Leadership: No Discomfort, No Growth

By Linda Fisher Thornton

Why Leaders Need Discomfort

Why is using a growth mindset important in leadership? Some leaders actively avoid discomfort, not realizing that they are also avoiding the necessary growth that propels them to their best leadership. Great leadership doesn’t happen by itself. It happens when a leader decides to intentionally learn and grow, and to pursue that growth into the Discomfort Zone.

We need to embrace our own journey in order to achieve our potential and become the most effective leader we can be. And the people we lead aren’t perfect, so we’ll need to accept that they are on a journey and are learning too.

If we see the struggle as a brick wall that we can’t get past, it stops us. Rejected 10 times? It’s not going to work out. Group experiencing chaos during a big change? We must be failing as a leader.

If we see the struggle as a natural part of the journey, it fuels us. Rejected 10 times? We’re that much closer to a ‘yes.’ Our group in chaos during a big change? We’re on the verge of progress.

Linda Fisher Thornton, “Leaders, Why You Need Disequilibrium (Part 1)”, Leading in Context Blog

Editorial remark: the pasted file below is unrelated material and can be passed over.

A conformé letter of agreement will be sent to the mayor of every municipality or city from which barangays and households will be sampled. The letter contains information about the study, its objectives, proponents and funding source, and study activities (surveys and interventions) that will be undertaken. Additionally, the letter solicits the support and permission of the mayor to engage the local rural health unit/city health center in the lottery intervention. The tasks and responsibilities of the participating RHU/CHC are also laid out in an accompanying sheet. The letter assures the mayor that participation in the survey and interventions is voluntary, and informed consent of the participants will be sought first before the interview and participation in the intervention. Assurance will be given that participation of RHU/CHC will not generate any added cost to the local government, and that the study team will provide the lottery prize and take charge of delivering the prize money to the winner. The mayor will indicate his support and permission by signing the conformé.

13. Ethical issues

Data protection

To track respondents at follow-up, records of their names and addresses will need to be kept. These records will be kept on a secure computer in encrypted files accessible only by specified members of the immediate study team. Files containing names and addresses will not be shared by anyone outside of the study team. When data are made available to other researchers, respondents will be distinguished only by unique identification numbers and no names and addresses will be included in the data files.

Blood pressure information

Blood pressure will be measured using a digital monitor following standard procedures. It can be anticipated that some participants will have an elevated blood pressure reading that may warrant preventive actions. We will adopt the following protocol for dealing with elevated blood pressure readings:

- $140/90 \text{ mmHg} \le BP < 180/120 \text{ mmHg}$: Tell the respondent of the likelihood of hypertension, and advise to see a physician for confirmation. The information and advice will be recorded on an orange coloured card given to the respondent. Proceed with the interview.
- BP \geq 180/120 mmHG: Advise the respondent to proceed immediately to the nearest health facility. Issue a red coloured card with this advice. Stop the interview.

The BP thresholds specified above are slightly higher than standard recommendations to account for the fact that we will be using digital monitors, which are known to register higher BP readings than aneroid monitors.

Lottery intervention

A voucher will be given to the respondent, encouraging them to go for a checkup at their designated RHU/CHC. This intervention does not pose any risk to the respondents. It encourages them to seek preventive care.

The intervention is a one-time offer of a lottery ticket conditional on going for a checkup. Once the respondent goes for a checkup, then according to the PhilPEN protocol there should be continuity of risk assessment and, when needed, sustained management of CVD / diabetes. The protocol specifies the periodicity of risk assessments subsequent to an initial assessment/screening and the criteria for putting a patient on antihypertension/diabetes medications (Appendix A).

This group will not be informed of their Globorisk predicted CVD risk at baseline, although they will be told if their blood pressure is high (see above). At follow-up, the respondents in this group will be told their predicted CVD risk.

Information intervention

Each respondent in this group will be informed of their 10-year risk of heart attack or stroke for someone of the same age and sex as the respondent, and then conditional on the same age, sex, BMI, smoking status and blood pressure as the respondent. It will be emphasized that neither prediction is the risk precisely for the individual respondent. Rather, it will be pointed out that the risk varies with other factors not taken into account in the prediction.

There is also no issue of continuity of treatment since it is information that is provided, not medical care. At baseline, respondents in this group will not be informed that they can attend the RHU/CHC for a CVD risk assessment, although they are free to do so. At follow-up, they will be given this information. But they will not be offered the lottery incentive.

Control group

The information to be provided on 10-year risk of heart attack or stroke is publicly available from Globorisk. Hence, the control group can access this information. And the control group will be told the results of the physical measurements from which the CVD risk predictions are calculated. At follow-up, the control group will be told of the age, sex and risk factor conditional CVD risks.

Along the way, we’ll need to let go of perfectionistic tendencies (believe me, I’ve taken this journey myself).

Letting Go of Perfection

Expecting perfection is a huge demotivator. If we expect people to meet some idea of perfection, that will demotivate them and erode trust. It is important to look for the root causes of our perfectionism and overcome any tendencies we have to micromanage and criticize.

Perfectionism is harmful enough to us as individuals (setting unreasonably high standards for ourselves) but the negative impact is magnified when we are leaders (setting unreasonably high standards for others). 

After letting go of perfectionism (expecting things to turn out EXACTLY the way we planned), we also need to step beyond the routine to lean into the challenge of “leaning out” of our comfort zones.

Leaning Out

Sure, being “comfortable” is great, but it’s when we aren’t in our element that we find out what we’re made of.

It helps for us to think about disequilibrium as a necessary part of leadership. It helps us grow and support others as they deal with change. Accepting disequilibrium as “the way things are” (and not something to be avoided) is important for successful leadership.

Linda Fisher Thornton, “Leaders, Why You Need Disequilibrium (Part 1)”, Leading in Context Blog

Some people try leaning out of their comfort zone and become uncomfortable and think that they’re doing it wrong. The “uncomfortable” feeling we get (when we stretch and learn) is a sign of growth about to happen. If we retreat to safety, the growth won’t happen. We’ll be stuck in place.

We talk about “leaning in” to our challenges and opportunities but accepting discomfort is really about being willing to “lean out” of our comfort zones. That’s where the innovation happens. That’s where we see connections and have ideas. That’s where we grow. What’s one thing you can do to “lean out” of your comfort zone today to discover your best leadership?

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